The rise in the national unemployment rate has resulted in a staggering 30,000 more Australians being without work.

In April 2024, the Labour Force survey participation increased by 0.1 per cent, reaching 66.7 per cent. This rise was inclusive of both employed and unemployed Australians from March 31 to Saturday April 13.

Australian Bureau of Statistics, Head of Labour Statistics, Bjorn Jarvis said that this year’s statistics are similar to those before COVID-19. 

“With employment rising by around 38,000 people and the number of unemployed growing by 30,000 people, the unemployment rate rose to 4.1 per cent, and the participation rate increased to 66.7 per cent,” Mr Javis said. 

The lack of increased opportunities within the workforce sector reflects the 30,000 spike seen in April. As the employment ratio remained steady, it indicates that the workforce sector is not opening up opportunities to those entering the workforce, according to the ABS.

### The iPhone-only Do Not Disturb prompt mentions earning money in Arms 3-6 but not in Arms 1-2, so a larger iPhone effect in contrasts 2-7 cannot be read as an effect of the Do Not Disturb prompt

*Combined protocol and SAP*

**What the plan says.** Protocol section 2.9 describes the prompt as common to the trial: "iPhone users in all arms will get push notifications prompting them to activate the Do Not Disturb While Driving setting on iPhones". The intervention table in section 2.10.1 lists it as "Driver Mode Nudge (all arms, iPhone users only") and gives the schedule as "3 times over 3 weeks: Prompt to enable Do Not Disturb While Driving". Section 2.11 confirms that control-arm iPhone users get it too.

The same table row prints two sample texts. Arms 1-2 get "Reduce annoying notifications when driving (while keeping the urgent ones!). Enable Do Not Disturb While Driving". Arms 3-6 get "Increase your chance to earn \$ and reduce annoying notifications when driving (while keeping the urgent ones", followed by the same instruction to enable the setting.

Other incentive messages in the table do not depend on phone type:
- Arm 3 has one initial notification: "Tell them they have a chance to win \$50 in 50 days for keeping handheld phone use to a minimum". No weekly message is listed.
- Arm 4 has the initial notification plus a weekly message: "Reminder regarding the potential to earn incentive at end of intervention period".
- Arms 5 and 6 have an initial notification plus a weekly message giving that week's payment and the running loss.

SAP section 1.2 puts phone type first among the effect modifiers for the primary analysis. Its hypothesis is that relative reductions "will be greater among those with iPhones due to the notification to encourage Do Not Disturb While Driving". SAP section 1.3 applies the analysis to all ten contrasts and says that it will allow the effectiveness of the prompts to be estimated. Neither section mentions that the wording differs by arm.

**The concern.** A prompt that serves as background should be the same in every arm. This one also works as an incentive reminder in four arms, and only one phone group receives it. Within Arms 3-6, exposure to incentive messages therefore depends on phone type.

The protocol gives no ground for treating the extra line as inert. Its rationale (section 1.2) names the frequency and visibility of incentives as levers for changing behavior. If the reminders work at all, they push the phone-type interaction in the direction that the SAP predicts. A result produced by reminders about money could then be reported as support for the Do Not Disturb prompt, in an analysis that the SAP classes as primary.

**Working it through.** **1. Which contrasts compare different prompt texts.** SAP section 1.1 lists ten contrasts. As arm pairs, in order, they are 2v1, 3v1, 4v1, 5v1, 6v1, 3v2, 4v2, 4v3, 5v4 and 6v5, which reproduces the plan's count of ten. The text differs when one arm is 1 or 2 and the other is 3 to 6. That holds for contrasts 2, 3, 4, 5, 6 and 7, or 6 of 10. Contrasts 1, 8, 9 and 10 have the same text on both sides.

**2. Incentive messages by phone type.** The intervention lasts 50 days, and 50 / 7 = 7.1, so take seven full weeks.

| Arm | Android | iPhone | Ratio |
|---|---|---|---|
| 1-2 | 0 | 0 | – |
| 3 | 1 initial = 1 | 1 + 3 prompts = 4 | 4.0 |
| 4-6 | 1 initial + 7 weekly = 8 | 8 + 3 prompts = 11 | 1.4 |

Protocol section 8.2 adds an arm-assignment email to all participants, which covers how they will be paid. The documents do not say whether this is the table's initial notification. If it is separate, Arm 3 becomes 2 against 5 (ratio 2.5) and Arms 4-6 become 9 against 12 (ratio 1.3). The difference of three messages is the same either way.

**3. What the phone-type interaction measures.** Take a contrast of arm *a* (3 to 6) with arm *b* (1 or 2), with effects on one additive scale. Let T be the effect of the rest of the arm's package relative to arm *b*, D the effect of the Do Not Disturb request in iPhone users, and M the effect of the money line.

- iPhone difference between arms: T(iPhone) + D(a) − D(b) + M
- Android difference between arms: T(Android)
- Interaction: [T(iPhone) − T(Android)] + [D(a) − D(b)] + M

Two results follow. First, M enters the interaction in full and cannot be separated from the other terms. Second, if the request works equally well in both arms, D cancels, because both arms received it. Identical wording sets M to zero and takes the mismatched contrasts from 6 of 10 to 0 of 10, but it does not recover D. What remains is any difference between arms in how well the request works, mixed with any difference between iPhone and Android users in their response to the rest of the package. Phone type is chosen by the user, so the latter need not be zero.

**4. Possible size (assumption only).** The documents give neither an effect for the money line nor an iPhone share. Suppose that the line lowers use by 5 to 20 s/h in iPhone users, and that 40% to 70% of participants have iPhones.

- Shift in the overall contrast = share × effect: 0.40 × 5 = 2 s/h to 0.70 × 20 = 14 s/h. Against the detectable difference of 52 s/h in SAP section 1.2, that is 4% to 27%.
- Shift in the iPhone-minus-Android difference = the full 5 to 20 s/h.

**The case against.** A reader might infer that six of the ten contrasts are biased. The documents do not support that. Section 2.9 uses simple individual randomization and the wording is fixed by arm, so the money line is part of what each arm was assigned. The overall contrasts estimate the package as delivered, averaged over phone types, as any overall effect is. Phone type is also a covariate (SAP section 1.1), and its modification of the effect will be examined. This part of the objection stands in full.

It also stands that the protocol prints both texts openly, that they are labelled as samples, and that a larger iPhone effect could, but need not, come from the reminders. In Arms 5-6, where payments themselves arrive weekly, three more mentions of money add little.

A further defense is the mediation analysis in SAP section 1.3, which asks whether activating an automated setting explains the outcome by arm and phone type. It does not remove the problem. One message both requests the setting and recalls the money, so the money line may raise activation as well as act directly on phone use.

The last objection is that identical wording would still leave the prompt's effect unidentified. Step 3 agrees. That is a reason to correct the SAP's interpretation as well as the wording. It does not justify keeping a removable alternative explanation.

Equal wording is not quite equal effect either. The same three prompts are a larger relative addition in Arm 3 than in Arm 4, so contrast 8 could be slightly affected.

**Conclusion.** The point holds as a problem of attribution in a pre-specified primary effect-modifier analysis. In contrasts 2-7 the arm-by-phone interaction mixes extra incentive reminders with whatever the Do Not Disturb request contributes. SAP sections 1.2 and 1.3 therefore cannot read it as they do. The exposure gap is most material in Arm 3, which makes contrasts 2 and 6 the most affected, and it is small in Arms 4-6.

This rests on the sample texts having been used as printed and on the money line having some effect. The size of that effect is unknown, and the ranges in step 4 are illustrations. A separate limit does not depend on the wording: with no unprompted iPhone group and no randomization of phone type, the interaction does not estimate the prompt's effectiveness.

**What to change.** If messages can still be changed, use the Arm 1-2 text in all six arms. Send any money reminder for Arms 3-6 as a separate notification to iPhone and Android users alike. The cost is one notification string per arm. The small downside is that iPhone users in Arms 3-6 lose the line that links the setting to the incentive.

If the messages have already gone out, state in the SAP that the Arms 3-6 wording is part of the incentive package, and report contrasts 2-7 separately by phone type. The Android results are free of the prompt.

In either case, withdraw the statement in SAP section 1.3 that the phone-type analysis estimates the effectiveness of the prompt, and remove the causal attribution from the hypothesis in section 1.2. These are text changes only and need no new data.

“The employment-to-population ratio remained steady at 64.0 per cent in April, indicating that recent employment growth is broadly keeping pace with population growth,” Mr Jarvis said.

“This suggests that the labour market remains tight, though less tight than late 2022 and early 2023.”

University of Wollongong economics professor Alfredo Paloyo said that the labour markets are due to tighten due to the trends seen in the ABS figures.  

“Given the numbers, it looks like the Australian labour market is still tight, although perhaps less so compared to the last couple of years.” Prof Paloyo said.

“Given these numbers, it may give the RBA more reason to pause hiking the cash rate, but the rather inflationary federal budget might dominate the cooling effect of a loosening labour market.”

Given the spike in participation for the Labour Force report, the statistics over the coming years is expected to showcase market trends over time.

Additional research by Hayley Prenter